For a while, there was so much investment money looking for the next hot IPO that venture capitalists were forced to give up once-standard protections that gave them, for example, a seat on a company's board or oversight of a company's finances.
"That's the old environment," said lawyer Steve Bochner, a partner with Wilson Sonsini Goodrich & Rosati in Palo Alto, Calif. "Now VCs are taking their time and tougher terms are creeping back in."
Among them is the "living dead" clause that requires a company to return investors' money if the business is still operating after a specified period, but has little chance of going public or getting acquired--the two ways in which venture capitalists recoup their investments.
Another protection cropping up in offer letters, or term sheets, is a steep "liquidation preference" clause. Designed to protect an investor in a down market, it frequently calls for investors to not only get their investment back in the advent of a sale, but also a profit upward of four times their original investment. And that's before any other investors--even the company founders and executives--get a dime.
Also as part of this liquidation preference clause, some venture capitalists also want a slice of the pie that remains after they take their initial piece, which is doled out to the remaining investors and company officials.
"Investors who were involved in the first round are usually the ones who have the tougher term sheets," said Jim Koshland, a partner with Gray Cary Ware & Freidenrich, a Palo Alto, Calif., law firm.
Koshland noted that investors are going beyond the traditional request of just getting their money back and some of the remaining proceeds. Now they want a profit of two, three and sometimes four times what they initially invested.
"In the past, investors wanted some downside protection in a sale," Koshland said. "Now they want some upside protection added."
The new attitude stems from investors taking a bath recently on buyout deals where cash-strapped dot-coms sold for far less than investors envisioned.
Funding methods have also been tweaked to benefit venture capitalists, attorneys and entrepreneurs say. Traditionally, investors would issue the money in one lump sum without requiring that milestones be met along the way. Now funding is doled out in phases based on milestones achieved, especially for troubled companies.
"In the last five months, the revenue and liquidity outlook have not come to fruition and some investors are saying, 'We overpaid,'" Bochner said. "The gloves are coming off."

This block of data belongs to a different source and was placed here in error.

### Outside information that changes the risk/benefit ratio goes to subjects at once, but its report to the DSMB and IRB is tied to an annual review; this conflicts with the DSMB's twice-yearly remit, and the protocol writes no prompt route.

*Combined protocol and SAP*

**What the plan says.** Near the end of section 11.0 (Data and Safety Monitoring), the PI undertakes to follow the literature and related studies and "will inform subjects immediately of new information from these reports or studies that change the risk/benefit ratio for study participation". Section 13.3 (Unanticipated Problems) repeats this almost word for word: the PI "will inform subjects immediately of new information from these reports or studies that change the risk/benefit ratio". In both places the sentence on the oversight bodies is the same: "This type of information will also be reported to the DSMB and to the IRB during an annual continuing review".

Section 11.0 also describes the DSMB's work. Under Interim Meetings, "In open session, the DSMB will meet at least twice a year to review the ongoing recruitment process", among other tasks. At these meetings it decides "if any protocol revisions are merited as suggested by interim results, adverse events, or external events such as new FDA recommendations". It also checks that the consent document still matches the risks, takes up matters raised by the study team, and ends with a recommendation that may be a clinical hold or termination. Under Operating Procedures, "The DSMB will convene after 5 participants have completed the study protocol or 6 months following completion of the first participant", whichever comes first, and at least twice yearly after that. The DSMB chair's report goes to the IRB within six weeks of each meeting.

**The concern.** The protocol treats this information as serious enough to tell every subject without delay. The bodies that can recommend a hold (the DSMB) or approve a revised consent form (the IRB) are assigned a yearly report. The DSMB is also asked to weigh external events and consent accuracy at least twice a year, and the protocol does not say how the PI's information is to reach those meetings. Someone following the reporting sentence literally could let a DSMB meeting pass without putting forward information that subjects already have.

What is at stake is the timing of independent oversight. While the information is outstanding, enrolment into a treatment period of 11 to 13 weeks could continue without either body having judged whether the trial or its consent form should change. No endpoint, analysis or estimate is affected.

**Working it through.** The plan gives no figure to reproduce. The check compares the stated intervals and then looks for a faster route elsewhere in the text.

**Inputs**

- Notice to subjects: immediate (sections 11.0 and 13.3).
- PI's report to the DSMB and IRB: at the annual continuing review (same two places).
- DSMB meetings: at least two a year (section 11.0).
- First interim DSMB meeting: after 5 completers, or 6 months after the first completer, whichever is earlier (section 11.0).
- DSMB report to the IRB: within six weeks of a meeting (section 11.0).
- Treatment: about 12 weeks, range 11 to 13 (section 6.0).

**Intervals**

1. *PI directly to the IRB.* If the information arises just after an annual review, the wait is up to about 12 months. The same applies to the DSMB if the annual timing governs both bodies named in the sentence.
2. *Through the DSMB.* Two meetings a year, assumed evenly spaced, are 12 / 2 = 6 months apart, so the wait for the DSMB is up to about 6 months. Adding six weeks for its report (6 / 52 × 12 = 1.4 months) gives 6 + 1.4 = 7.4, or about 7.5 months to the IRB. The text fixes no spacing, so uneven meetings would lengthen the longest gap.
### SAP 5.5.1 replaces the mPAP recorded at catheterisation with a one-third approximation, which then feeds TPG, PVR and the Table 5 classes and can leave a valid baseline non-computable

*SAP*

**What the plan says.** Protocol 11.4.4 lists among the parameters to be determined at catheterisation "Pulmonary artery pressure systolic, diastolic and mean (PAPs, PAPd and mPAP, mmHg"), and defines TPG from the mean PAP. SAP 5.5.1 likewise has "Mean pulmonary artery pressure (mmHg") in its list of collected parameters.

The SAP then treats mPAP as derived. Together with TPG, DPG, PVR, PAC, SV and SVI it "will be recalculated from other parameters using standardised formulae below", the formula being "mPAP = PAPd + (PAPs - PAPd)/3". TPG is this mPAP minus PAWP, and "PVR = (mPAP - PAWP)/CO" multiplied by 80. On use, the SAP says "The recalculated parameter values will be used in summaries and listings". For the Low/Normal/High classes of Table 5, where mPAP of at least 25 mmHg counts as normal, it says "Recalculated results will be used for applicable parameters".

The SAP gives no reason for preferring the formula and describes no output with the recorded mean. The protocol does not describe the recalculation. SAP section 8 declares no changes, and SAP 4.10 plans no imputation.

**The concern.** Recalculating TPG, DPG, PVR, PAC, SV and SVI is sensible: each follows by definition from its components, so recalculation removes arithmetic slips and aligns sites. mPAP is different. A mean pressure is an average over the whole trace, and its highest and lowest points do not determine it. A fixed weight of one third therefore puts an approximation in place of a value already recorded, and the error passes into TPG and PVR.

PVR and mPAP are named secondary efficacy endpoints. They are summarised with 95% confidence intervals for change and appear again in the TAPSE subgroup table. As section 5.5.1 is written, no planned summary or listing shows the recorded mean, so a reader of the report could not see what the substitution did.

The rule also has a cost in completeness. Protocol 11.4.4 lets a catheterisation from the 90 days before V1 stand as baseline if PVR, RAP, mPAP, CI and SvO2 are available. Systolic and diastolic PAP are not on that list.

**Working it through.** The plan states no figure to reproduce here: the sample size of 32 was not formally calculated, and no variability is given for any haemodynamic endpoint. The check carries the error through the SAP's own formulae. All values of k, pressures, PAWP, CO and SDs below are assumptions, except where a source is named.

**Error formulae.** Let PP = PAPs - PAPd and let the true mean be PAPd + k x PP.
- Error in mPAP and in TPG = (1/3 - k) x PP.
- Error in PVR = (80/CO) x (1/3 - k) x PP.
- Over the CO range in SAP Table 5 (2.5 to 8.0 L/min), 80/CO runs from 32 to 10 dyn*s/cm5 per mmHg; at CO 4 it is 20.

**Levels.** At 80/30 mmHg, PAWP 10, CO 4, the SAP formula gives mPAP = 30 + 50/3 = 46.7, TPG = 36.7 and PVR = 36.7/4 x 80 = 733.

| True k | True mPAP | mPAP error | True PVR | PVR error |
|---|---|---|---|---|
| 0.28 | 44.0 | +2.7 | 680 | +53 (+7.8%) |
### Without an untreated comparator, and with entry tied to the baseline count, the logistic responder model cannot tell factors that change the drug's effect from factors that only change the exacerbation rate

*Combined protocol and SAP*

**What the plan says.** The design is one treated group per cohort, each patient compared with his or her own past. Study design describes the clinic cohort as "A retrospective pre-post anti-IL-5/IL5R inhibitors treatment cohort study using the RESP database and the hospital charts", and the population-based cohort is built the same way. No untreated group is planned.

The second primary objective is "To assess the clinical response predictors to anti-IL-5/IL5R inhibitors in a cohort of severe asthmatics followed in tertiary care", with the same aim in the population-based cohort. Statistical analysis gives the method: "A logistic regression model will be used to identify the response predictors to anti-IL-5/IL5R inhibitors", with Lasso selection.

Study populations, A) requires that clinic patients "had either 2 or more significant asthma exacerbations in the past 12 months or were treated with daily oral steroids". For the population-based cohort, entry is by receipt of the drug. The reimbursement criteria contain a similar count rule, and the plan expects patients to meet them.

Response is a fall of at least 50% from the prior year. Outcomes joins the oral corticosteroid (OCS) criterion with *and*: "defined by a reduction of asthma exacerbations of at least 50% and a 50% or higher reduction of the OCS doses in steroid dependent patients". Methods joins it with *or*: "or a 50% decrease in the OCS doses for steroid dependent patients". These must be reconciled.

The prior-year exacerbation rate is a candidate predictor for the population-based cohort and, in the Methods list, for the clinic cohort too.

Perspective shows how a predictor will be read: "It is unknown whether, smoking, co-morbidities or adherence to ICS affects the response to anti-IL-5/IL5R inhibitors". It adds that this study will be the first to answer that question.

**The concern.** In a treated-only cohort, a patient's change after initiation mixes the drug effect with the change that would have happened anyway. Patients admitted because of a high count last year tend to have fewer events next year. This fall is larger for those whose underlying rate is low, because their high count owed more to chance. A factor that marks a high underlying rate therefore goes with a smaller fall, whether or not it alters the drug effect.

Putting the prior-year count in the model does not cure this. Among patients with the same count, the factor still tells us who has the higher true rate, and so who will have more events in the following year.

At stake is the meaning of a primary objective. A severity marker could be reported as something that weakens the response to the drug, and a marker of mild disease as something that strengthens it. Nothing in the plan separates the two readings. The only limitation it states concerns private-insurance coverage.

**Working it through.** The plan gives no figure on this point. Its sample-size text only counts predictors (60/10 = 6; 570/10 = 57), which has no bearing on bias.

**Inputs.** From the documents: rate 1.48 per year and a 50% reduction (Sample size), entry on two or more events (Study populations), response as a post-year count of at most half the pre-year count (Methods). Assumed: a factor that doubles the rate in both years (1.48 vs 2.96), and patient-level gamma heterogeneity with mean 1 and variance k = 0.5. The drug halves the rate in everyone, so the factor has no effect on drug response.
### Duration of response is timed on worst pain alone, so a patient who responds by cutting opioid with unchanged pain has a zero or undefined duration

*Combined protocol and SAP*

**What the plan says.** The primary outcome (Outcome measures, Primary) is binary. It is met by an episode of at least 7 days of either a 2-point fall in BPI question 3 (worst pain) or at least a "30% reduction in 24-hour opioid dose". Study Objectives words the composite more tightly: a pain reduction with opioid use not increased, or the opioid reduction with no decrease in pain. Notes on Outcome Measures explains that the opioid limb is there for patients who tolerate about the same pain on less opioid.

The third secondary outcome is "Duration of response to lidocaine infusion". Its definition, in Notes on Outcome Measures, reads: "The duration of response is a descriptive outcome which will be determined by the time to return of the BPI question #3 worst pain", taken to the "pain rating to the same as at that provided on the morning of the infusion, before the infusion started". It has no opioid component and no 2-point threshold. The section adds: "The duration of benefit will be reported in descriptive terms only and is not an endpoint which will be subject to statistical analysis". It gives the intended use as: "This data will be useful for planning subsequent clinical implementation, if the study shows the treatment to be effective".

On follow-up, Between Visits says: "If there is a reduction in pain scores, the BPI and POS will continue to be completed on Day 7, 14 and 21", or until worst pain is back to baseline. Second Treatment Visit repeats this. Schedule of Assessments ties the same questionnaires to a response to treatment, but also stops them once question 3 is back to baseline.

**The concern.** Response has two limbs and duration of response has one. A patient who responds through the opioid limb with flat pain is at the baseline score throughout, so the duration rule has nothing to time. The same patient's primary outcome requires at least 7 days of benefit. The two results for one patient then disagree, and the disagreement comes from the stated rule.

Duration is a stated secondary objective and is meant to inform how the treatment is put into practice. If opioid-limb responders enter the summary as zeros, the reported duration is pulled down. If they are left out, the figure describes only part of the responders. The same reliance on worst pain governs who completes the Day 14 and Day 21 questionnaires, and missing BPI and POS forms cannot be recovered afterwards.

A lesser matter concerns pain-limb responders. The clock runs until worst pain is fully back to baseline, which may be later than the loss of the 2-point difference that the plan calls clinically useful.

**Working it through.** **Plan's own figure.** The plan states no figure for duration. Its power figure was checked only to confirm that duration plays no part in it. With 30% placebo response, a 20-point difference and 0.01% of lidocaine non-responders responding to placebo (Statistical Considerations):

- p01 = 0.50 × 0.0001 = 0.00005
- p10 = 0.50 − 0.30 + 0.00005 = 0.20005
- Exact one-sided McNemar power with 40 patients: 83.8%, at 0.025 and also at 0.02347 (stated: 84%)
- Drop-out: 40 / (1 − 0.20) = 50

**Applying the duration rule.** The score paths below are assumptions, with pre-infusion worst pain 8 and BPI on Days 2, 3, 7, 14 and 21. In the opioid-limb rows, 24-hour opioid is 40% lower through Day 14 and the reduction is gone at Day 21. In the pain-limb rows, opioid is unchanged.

In one recent case, an institutional investor threatened to sue a semiconductor company that missed its milestones, Bochner said. The investor, who has already issued the funds, wants the deal repriced to reflect a valuation drop of 30 percent to 40 percent.
Entrepreneurs also have to contend with the return of the "full ratchet" anti-dilution clause. That calls for investors to have their stake reconfigured to the new valuation, if it drops in the next funding round. For example, an investor who paid $8 a share for a 10 percent stake would get more shares to maintain that stake if the next valuation dropped to $2 a share. That investor would basically pick up four shares for every $8 share he or she previously held.
"Before and during the Internet bubble, you'd typically see some standard-weighted average, or partial ratchet. Now, we're starting to see full ratchets. It's not sweeping across the industry yet, but they are popping up," Bochner said.
Vinodh Bhat, co-founder of New York-based Nano, a company that provides real-time connections to relevant information, said his company's financial advisers have warned him he may see full-ratchet requests when Nano begins seeking funding later this year. He noted those requests were absent when his company secured $3 million in its first round of funding in 1999 and $19 million in a second round last July.
"I can't blame the VCs for this. I know it's a function of the market and that's the way it is," said a circumspect Bhat.
Marco DeMiroz, managing partner with European Internet Capital's Palo Alto, Calif., office, has seen the challenges of entrepreneurs and venture capitalists from both sides of the table.
"If you have VCs exerting very difficult terms, or entrepreneurs doing the same, it doesn't help the deal," said DeMiroz, a former entrepreneur. "If you force something down an entrepreneur's throat, their excitement for the company will be affected. This is a long-term relationship and we want to make sure that when you look around the table, everyone feels good about each other."